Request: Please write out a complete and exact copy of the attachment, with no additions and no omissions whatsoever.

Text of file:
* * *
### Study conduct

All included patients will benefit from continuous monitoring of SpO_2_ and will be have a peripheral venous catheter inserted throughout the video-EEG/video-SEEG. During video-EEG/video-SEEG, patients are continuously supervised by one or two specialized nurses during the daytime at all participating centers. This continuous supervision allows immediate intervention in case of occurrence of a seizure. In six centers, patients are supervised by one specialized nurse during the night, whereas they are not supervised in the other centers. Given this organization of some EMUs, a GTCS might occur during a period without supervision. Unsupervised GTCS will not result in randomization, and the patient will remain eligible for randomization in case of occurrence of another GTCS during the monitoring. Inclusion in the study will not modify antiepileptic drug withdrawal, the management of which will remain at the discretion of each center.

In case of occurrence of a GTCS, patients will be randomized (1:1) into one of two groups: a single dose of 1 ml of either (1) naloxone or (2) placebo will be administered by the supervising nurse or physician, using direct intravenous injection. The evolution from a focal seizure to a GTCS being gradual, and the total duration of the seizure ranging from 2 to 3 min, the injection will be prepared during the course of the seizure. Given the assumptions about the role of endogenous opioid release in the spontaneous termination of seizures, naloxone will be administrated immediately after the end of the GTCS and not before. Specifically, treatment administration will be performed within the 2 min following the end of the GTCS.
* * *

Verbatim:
### Study conduct

All included patients will benefit from continuous monitoring of SpO_2_ and will be have a peripheral venous catheter inserted throughout the video-EEG/video-SEEG. During video-EEG/video-SEEG, patients are continuously supervised by one or two specialized nurses during the daytime at all participating centers. This continuous supervision allows immediate intervention in case of occurrence of a seizure. In six centers, patients are supervised by one specialized nurse during the night, whereas they are not supervised in the other centers. Given this organization of some EMUs, a GTCS might occur during a period without supervision. Unsupervised GTCS will not result in randomization, and the patient will remain eligible for randomization in case of occurrence of another GTCS during the monitoring. Inclusion in the study will not modify antiepileptic drug withdrawal, the management of which will remain at the discretion of each center.

In case of occurrence of a GTCS, patients will be randomized (1:1) into one of two groups: a single dose of 1 ml of either (1) naloxone or (2) placebo will be administered by the supervising nurse or physician, using direct intravenous injection. The evolution from a focal seizure to a GTCS being gradual, and the total duration of the seizure ranging from 2 to 3 min, the injection will be prepared during the course of the seizure. Given the assumptions about the role of endogenous opioid release in the spontaneous termination of seizures, naloxone will be administrated immediately after the end of the GTCS and not before. Specifically, treatment administration will be performed within the 2 min following the end of the GTCS.